I cannot worship (verb) if I do not focus on an object (God). I must be mindful that when I am singing songs to worship God (or any other worship activity) that I can and should actually be singing TO GOD. Not just casually singing a song that makes me feel nice, or even sincerely singing to tweak my emotions. We should be mindful that for true worship to happen we must view it as a spiritual activity. We are connecting our spirits to God’s Spirit, in a sense. We tune our hearts to that frequency that resonates with God’s heart.
Target = God. God is the object of our affections (and we are the object of His). We don’t just love blindly. The same is true for worship. We engage in worship activity (singing, prayer, study, service, etc.) so that the target of our worship is glorified. Do you think God needs our help to bring glory to Himself? Yes? No?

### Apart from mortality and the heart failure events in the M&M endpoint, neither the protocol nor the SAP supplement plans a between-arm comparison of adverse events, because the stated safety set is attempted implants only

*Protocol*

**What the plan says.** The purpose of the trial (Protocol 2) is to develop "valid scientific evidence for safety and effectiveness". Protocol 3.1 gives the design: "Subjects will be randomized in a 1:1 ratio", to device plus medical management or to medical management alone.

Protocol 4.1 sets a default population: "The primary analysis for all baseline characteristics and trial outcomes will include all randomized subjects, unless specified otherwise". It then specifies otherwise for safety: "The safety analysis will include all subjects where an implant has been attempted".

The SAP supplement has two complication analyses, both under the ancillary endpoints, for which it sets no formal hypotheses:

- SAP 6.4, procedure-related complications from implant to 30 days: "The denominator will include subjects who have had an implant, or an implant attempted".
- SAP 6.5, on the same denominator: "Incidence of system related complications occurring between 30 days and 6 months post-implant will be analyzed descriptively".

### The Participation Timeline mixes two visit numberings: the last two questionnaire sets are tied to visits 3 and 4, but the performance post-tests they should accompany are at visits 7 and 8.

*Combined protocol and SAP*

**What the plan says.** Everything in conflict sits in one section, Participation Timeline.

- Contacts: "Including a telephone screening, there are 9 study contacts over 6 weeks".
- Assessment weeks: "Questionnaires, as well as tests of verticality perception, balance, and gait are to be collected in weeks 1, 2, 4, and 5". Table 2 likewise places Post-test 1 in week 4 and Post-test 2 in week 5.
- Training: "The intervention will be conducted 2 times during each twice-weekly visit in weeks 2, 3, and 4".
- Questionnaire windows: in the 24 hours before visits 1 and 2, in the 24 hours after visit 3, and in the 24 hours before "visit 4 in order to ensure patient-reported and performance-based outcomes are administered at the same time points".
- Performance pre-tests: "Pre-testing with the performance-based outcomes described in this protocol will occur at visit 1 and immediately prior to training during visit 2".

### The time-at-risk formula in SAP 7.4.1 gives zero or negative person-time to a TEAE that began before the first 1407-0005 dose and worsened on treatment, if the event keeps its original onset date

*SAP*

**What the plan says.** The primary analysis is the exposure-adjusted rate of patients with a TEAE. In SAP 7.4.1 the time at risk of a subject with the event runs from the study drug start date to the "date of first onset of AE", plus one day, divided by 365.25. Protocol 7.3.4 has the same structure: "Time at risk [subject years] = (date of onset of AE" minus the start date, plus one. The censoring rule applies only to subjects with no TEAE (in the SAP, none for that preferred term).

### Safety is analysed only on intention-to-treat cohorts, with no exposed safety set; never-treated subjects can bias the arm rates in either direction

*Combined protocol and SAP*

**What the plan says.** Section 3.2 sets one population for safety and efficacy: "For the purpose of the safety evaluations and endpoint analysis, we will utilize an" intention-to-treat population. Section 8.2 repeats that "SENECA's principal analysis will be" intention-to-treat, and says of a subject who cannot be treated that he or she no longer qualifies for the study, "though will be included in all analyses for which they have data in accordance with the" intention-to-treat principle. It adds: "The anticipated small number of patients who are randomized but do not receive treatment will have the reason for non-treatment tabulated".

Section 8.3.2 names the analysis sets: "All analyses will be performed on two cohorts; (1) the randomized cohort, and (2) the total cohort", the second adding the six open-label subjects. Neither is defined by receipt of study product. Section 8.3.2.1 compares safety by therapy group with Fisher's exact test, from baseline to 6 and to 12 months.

If not, then why does He choose to allow humans to be the vessels of His glorification (glory) throughout the earth?
I once heard a friend sharing about worship that used the imagery of a conquering king who raises statues (images) of himself in the conquered lands so that people would look on those statues and see the king’s “glory.” It would be a constant reminder to those people who they belonged to, so to speak.
Using this imagery, we can see how that God chooses to “raise images” of Himself throughout the earth. We are those images. We are created in His image. We are not literally God running around this planet, but we are “made” in His image.